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A picture is worth a thousand words.

Everyone agrees with that, right? A quick look around this blog indicates I sure do. Then again, some Native Americans and indigenous people think pictures steal your soul. We’ll exclude them from the photo-loving train.

For the rest of us, it goes without saying that the best snaps tell a story without one word written.

Horse consoles cow holding beef

But what about the story told to the photographer?

How does that impact the photograph?

This very question was put to six shutterbugs in an experiment that illuminates how we see the world, how we interpret it, and ultimately, how we behave in it.

Created by Canon Australia, the experiment is – at least indirectly – meant to sell cameras. Let’s forgive that aspect in favor of the giant dose of perspective-altering it provides.

The set-up is simple. Six photographers are asked to shoot a man’s portrait and “flesh out the essence of who he is”.

But here’s the twist. Each of them are told a different story about the man. Unknown to the others, he is presented as:

  • A millionaire
  • A recovering alcoholic
  • A psychic
  • A fisherman
  • An ex-prison inmate
  • A life saver

Can you guess what happened?

Surprise, surprise. Six very different portraits.

Each photographer captured his “essence” based on the story they were told

They all saw him differently based on that story. Then they retold that story through their photo.

Even though it was a total lie.

The story influenced the perspective, which influenced the result

Check it out.

The stories we believe form the spine of our reality

Have you ever heard of Significant Objects? This is another story-related experiment that reaches similar conclusions.

A group of writers were tasked with selling random, garage-sale items – each worth less than $2.00 –  on Ebay. Instead of posting them with just the description, dimensions, size, etc., they crafted stories about these items. Compelling, detailed, narratives.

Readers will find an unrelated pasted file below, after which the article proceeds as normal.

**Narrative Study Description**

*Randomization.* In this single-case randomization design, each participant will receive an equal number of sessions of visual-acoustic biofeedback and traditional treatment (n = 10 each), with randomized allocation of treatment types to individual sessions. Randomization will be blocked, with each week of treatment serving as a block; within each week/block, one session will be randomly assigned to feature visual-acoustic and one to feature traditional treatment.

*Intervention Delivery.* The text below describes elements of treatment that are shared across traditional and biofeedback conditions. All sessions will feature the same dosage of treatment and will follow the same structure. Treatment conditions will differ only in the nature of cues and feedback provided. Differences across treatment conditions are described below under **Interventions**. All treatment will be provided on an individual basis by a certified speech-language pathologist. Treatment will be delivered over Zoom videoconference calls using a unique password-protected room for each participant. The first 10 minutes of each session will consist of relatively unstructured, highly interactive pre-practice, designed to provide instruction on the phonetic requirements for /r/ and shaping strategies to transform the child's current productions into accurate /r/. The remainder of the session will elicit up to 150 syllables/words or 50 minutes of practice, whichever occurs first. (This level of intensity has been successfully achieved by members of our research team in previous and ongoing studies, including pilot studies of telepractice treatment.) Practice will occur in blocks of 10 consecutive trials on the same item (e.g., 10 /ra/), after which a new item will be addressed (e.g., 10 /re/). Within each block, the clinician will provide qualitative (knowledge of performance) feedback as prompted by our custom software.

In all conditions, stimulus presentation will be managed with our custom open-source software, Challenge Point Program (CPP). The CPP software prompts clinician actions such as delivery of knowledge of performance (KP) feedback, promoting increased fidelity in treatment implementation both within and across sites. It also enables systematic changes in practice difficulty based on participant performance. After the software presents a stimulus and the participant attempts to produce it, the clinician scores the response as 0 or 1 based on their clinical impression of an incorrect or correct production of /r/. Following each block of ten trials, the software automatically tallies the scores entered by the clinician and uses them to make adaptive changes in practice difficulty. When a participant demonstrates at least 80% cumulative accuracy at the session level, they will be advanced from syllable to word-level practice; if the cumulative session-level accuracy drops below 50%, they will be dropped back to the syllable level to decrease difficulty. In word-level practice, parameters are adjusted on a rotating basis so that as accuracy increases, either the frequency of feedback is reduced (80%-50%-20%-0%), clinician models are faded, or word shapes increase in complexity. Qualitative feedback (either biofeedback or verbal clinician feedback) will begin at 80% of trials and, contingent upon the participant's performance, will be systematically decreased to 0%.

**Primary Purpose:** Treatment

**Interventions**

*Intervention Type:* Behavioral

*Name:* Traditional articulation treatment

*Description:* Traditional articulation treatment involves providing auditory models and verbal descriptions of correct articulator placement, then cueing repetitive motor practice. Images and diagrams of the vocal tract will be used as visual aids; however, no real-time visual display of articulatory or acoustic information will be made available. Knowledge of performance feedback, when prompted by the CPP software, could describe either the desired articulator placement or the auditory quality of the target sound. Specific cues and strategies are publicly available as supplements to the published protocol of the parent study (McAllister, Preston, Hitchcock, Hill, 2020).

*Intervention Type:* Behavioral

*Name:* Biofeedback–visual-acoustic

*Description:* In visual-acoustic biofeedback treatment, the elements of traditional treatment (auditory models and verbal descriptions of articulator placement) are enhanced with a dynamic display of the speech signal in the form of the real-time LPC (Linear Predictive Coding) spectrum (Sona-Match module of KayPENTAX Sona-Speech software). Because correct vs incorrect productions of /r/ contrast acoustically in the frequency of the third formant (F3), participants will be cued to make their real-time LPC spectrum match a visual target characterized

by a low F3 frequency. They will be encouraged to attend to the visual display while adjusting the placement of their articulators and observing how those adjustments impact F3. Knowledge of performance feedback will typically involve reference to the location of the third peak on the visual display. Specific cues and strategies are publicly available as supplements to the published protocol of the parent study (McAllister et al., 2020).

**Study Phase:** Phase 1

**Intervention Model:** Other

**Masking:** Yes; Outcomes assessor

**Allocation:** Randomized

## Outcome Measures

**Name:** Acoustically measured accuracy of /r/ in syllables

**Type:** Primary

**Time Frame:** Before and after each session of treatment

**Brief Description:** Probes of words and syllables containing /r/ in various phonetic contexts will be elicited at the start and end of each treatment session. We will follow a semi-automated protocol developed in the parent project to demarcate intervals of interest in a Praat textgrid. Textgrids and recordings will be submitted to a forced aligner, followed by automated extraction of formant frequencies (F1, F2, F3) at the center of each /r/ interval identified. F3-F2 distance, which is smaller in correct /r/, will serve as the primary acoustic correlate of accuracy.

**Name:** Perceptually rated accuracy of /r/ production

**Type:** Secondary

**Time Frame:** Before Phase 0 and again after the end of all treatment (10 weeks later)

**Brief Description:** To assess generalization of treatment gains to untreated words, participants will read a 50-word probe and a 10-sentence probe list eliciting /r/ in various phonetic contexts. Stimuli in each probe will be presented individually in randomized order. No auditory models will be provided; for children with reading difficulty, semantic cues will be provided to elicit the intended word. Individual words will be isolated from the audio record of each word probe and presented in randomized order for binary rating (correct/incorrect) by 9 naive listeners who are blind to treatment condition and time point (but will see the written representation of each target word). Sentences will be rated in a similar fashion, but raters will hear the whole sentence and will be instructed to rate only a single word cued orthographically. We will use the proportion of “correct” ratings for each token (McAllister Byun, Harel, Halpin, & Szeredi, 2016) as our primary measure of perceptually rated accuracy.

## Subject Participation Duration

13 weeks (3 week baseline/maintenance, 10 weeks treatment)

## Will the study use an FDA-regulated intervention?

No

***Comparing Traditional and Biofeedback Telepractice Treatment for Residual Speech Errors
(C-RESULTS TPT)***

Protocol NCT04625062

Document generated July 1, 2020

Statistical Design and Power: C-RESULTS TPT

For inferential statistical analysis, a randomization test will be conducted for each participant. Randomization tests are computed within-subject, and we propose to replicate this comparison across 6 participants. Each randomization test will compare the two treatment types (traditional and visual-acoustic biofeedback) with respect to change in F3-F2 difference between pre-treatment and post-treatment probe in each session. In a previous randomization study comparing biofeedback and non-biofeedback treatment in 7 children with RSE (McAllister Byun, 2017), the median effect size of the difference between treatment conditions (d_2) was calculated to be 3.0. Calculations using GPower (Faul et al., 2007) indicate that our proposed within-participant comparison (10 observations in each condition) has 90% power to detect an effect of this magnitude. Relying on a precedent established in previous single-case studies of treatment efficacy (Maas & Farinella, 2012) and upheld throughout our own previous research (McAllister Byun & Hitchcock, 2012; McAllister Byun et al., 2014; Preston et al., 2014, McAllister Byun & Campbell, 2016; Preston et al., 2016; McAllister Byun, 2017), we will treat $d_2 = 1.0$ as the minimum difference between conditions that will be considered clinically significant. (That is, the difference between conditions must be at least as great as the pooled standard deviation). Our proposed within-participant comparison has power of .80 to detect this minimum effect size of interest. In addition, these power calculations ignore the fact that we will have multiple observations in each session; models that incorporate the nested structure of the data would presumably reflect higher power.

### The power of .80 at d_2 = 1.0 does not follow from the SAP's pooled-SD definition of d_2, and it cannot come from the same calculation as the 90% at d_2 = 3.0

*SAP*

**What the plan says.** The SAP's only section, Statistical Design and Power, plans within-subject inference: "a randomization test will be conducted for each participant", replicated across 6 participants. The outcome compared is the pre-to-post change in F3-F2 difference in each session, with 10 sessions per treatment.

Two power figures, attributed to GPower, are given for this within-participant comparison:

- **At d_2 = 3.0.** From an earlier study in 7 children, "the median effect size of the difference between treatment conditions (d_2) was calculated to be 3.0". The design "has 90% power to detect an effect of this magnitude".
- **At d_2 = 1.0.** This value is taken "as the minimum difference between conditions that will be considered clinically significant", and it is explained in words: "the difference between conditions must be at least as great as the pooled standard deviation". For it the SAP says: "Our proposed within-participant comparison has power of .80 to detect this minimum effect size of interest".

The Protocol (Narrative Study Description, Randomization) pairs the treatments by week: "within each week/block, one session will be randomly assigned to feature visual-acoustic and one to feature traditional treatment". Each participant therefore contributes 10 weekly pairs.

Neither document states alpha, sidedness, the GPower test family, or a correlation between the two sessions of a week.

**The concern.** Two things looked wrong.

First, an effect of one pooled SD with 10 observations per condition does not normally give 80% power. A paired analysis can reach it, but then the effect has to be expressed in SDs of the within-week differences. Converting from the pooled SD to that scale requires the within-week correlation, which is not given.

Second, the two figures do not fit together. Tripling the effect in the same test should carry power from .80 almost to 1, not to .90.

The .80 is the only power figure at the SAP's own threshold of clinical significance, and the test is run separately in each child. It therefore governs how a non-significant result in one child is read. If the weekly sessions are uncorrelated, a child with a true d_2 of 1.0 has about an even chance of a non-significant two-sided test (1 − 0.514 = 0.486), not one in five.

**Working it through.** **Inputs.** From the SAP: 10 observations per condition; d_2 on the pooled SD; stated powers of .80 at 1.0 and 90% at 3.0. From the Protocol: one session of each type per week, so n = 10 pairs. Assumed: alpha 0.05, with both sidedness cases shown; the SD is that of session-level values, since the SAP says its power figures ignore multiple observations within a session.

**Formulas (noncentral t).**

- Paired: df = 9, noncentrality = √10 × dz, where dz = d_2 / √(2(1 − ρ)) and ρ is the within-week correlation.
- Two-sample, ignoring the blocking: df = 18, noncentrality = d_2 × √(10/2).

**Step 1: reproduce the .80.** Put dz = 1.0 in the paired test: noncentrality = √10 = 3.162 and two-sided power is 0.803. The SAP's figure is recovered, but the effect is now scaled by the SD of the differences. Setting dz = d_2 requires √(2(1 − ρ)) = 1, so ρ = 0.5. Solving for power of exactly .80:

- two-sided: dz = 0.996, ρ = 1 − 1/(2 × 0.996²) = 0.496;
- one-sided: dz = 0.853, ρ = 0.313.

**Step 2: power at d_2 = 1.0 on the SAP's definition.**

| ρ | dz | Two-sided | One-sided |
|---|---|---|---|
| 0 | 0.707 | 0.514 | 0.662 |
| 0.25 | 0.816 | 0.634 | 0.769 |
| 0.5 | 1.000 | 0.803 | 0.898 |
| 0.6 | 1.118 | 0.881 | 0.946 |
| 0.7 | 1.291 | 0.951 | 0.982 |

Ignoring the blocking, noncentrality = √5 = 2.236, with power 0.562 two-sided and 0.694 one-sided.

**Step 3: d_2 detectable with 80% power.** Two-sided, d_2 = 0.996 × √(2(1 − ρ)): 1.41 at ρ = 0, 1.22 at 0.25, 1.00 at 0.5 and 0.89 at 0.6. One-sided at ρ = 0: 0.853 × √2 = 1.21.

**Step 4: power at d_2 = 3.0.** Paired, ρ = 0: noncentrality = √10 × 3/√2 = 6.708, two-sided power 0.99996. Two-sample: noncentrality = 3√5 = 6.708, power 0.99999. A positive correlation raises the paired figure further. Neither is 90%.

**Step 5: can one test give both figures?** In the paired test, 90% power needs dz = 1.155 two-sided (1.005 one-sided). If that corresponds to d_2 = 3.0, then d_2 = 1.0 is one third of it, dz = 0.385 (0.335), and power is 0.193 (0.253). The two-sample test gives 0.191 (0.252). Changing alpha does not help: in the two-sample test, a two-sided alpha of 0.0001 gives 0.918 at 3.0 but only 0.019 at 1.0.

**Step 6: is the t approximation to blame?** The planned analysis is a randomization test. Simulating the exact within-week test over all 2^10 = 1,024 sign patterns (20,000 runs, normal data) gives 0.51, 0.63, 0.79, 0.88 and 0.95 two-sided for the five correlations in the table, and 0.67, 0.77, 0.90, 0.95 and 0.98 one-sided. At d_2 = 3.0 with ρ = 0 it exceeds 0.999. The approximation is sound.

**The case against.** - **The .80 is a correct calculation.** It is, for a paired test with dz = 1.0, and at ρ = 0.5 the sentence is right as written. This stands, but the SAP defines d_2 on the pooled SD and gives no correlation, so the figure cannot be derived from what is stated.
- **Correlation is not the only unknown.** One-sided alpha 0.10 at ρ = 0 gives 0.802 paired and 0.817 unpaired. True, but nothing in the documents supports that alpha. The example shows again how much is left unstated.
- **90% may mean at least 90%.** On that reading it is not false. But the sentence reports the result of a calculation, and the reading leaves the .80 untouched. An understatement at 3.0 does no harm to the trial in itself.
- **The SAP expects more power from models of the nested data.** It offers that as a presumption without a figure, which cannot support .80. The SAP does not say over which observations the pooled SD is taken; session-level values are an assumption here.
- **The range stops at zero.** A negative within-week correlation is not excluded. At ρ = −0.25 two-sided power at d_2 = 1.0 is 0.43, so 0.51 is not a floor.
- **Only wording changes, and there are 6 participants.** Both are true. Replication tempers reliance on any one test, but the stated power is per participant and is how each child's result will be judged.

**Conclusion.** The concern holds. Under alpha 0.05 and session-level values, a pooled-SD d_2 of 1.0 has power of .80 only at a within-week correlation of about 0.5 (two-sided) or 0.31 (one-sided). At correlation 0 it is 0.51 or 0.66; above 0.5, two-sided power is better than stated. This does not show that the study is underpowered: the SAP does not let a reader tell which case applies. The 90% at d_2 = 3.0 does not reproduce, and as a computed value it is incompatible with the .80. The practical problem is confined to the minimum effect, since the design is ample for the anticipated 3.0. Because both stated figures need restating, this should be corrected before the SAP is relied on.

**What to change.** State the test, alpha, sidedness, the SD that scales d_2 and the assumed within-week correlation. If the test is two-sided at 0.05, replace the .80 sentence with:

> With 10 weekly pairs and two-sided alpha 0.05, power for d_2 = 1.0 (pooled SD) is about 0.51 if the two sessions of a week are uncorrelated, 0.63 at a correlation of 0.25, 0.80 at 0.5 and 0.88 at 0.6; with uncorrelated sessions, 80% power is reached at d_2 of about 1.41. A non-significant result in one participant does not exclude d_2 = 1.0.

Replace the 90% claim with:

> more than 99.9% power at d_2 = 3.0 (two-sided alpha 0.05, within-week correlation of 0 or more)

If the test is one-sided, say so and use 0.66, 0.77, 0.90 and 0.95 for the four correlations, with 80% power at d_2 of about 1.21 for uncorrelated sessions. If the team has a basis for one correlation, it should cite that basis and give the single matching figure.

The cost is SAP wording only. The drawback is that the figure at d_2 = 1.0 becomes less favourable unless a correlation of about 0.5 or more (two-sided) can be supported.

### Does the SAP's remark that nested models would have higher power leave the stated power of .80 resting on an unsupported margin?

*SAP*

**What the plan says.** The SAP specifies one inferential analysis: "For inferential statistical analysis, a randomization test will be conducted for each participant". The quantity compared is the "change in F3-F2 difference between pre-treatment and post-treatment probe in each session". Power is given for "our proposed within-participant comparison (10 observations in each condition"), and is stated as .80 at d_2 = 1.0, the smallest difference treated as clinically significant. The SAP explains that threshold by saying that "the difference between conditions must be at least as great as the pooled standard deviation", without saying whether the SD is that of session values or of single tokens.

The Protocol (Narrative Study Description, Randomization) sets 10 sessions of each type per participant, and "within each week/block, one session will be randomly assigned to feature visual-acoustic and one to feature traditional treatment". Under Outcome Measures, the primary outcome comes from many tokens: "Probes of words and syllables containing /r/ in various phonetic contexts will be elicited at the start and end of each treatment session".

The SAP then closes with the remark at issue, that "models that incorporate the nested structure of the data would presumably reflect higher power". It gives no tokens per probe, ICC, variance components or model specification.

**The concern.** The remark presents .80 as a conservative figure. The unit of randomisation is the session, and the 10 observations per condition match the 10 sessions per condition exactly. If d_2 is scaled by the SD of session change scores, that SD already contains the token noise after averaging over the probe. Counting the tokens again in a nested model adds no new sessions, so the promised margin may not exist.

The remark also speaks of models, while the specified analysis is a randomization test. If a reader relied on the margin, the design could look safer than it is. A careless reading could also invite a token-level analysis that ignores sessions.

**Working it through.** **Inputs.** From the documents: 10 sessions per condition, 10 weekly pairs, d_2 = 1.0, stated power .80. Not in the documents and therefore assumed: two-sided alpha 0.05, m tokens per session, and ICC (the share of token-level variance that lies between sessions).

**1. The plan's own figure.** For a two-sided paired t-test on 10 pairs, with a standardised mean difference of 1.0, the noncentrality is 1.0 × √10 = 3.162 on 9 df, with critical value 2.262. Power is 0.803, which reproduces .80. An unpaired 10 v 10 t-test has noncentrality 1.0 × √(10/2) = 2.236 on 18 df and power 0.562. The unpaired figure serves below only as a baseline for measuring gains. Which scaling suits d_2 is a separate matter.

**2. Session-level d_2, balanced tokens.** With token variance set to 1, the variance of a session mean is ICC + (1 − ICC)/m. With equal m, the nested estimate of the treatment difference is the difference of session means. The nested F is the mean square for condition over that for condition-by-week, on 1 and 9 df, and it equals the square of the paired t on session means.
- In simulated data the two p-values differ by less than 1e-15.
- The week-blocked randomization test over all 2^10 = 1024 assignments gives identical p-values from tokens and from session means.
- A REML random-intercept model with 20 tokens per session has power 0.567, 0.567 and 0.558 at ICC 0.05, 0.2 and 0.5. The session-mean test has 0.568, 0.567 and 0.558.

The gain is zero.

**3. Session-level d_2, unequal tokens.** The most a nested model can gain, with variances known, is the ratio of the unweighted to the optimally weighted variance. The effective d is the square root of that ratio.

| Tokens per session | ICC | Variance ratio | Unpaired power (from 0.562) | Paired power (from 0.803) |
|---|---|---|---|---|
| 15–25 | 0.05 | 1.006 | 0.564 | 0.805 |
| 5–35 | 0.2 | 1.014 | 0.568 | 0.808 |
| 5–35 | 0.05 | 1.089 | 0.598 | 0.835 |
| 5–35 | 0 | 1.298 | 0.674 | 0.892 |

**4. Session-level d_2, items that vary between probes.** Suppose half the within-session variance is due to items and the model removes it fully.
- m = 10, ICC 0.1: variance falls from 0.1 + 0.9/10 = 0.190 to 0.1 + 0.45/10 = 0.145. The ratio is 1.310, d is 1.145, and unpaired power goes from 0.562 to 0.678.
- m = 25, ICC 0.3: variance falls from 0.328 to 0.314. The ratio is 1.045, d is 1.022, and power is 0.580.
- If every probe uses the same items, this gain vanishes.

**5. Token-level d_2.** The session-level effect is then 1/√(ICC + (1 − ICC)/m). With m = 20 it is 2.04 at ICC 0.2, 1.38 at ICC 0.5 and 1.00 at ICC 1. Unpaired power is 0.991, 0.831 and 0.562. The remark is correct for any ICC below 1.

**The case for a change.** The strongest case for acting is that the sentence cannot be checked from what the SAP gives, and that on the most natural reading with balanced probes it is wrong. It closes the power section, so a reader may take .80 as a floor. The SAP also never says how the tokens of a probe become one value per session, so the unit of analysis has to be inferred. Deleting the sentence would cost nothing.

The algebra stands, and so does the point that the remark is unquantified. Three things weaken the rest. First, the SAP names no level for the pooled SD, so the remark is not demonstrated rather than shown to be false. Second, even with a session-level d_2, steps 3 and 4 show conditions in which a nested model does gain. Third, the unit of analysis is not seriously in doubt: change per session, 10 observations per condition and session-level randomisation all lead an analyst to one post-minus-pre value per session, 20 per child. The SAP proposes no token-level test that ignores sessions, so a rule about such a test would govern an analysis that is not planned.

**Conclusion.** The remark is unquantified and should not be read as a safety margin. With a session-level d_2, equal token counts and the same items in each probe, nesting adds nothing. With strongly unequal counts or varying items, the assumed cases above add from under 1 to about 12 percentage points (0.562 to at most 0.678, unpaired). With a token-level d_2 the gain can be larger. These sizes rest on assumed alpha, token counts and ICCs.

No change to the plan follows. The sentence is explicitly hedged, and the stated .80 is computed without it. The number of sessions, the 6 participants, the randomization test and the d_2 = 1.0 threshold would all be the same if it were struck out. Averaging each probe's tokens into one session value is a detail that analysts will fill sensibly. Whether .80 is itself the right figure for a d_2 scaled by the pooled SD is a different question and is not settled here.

Some wrote about how the item hearkened back to a vanished era. Or the item’s magical powers. How it was used in ritual. How it served as a guardian spirit or played a role in a historical event.

The stories were not presented as factual. Writers took care to avoid the impression that the story is a true one, with bylines and the like. So no wool was pulled over anyone’s eyes.

Want to guess what happened?

Surprise, surprise! $128.74 worth of worthless junk was sold for $3612.51! Storytelling’s where it’s at, baby.

What does this tell us about stories, our beliefs, and how we use them?

The quote at the end of the video is particularly illustrative.

“A photograph is shaped more by the person behind the camera than by what is in front of it.”

Can’t argue with that. But it could just as easily have read:

Reality is shaped more by the person behind the eyes than by what is in front of them.

This is what it’s all about, friends. There is no ONE reality. There are zillions of realities. One for each sentient being. (And who knows how many others?)

There is only your reality. It’s the only one that exists. For you. And it’s built on the stories you’ve told yourself.

Penguin, on a newly discovered capsized wreck

Wheee! <reaction>

These girders are slippery. <story>

Cold metal is fun for sliding on. <reality>

Ice fisherman, as he slurps some borscht

Oooh. <reaction>

A plastic spoon would’ve been better. <story>

Cold metal is a tiny nuisance. <reality>

Flick: Yikes! <reaction>

Freezing flagpoles hurt. <story>

Cold metal = harmful beast. <reality>

tongue stuck to cold pole

Same cold metal. Totally different stories about it. Totally different realities. All true.

The glorious things is, most of the time, you can choose your own story. And get yourself a new reality!

++

All the world’s a stage and we are merely players.

Old man Bill had it almost right. When you consider that we create our own stories, and they determine our reality, we are the players, the directors, producers, and everything else in the only show that really matters.

Just knowing that your stories form your reality is a path to thinking differently

This simple, yet profound truth gives you the keys to destiny’s car. Now you can identify, evaluate, and change those stories to suit you better.

Try it! Pick an aspect of your life, business, or whatever that’s not serving you as well as you’d like. And tease out the story that forms the basis of it. Challenge the assumptions. And replace it with a new story. Just for fun.

If you’re stuck for ideas, hit me up here.

It may feel awkward, or less “real”, at first. But keep serving that new story to yourself.

Your unconscious mind will begin to adopt it. And once that happens, you’ll see changes aplenty.

Then take a picture. A new one. I bet it’ll reflect the essence of your new perspective perfectly.

cotton ball cloud (c) Brock Davis

cotton ball cloud (c) Brock Davis

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Featured Image Source: Zev

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